A Northern California family who lost two babies shortly after birth used whole exome sequencing to identify the rare genetic mutation that the newborns carried. Now, they’re sharing their story in the hopes that others who face medical mysteries can find answers.

In 2011, Prudence and Jon Marsh’s first child, Teagan, died after two hours— before her parents could hold her. The hospital staff said it was due to a fast-moving infection, Stat reported.

A year later, Jackson was born. Prudence held the seemingly healthy boy briefly before he was taken to neonatal intensive care as a precaution. Then, he began turning blue as acid began building up in his blood and his body was unable to clear it. He lived only 13 hours.

A team of researchers began investigating the babies’ cause of death, eventually eliminating all of the most common causes of newborn death. In 2014, a genetic screening test, revealed that a genetic mutation, lipoyltransferase 1 (LIPT1), killed both babies. The team published their study findings in May.

“It wasn’t our fault. It wasn’t anything we did, or could have done, or should have done,” Prudence told Stat. Finding the truth “was something that made it possible for us to even think about having kids again.”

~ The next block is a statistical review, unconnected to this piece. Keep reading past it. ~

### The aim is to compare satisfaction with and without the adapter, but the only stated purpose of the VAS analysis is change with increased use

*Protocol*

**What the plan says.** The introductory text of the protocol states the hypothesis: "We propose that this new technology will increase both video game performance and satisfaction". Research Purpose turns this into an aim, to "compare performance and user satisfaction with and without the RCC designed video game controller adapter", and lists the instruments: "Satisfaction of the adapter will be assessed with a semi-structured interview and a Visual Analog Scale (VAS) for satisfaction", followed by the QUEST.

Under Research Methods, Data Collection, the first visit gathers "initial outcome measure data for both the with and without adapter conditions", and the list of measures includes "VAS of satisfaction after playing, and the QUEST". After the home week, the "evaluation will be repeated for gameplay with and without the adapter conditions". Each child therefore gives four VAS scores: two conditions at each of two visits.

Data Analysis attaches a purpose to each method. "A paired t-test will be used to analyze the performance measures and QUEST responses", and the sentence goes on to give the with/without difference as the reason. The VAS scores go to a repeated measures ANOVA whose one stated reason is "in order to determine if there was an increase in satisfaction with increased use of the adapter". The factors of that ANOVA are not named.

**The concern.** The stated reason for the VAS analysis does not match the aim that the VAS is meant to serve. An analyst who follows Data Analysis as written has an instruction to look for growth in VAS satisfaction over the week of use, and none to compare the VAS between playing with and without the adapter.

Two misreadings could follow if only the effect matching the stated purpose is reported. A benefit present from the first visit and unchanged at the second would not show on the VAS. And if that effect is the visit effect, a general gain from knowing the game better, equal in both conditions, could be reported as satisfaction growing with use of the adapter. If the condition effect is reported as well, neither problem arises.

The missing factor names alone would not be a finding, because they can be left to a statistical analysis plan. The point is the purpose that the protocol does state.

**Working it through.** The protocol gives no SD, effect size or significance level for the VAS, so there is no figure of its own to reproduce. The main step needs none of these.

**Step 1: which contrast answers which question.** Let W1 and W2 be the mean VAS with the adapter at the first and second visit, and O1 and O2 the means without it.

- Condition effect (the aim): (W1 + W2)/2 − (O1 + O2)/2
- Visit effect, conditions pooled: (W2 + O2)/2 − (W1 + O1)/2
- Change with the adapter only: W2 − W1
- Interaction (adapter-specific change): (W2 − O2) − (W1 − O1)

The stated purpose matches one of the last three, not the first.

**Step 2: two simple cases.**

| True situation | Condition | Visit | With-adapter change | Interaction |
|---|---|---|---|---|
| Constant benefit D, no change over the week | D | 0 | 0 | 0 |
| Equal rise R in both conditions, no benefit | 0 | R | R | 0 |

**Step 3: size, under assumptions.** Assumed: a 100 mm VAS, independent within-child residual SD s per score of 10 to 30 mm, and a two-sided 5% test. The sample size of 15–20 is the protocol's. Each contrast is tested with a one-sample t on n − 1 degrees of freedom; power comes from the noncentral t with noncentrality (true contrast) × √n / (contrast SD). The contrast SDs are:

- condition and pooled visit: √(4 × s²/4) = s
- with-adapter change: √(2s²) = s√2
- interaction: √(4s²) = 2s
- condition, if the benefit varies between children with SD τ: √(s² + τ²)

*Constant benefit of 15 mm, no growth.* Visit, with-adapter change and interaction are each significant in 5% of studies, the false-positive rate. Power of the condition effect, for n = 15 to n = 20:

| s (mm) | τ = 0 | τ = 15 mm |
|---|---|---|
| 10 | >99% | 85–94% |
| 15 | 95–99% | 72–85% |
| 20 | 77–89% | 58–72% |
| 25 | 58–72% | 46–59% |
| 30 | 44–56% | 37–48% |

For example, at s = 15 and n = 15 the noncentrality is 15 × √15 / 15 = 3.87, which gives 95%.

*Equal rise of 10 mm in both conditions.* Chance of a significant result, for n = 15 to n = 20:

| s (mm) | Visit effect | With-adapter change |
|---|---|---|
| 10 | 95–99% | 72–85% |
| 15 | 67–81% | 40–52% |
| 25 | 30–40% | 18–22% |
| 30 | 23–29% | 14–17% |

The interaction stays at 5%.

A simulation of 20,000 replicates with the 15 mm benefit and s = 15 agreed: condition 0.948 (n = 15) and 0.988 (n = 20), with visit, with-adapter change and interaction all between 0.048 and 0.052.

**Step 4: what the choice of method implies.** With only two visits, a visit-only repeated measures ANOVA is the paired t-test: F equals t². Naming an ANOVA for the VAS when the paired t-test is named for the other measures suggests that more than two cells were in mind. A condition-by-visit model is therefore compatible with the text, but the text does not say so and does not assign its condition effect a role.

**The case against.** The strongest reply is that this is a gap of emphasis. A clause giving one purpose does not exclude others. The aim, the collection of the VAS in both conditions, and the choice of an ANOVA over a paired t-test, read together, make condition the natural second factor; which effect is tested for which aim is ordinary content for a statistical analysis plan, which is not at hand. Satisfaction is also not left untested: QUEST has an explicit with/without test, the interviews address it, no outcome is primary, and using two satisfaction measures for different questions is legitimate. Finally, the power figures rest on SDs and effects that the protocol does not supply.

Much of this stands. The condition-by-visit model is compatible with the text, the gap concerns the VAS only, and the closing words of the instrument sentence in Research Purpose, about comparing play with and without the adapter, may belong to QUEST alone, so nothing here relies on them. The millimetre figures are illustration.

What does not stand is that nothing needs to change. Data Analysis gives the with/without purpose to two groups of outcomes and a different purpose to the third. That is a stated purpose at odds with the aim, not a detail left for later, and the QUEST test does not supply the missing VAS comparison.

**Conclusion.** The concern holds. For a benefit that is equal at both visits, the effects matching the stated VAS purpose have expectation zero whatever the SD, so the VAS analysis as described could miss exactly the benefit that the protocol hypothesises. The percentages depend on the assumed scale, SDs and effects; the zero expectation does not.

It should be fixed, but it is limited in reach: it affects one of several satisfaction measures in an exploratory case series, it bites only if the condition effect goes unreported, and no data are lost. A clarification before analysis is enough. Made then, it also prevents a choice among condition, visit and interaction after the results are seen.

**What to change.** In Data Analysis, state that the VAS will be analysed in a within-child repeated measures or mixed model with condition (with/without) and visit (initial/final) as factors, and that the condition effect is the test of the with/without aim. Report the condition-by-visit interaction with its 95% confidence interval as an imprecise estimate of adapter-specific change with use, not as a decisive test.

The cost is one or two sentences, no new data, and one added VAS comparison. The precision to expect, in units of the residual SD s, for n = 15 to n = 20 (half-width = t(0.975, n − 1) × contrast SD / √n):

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While only 1 in 4 Marsh babies should inherit the recessive flaw that both parents carried, when Prudence became pregnant shortly after the test results came in, they faced another potential loss. Three months into her pregnancy, the couple found out their daughter did not have the LIPT1 mutation, according to Stat.

Sadie was born weighing more than 9 pounds— 2 to 3 pounds heavier than her siblings— and, because she doesn’t have the LIPT1 mutation, will not pass it on to her own children.

The University of California, Davis researchers believe the LIPT1 mutation may not be as rare as commonly believed.

“Hopefully it will clue in other physicians who are looking for reasons — why did this baby die?” Dr. Véronique Taché, a maternal and fetal medicine expert at UC Davis told Stat. “I would like to see it incorporated in panel of tests for babies that have passed away.”

Taché hopes the long search for the cause of the Marsh babies’ deaths should motivate others facing medical mysteries.

“It taught me a lot in terms of ‘Don’t give up, don’t despair, reach out to people at other universities,’” she told Stat. “It only takes one person to be interested.”

Whole exome sequencing is an extremely effective way to identify rare diseases and as the price drops, is becoming increasingly common,  Daniel MacArthur, a geneticist at the Broad Institute of MIT and Harvard, told Stat.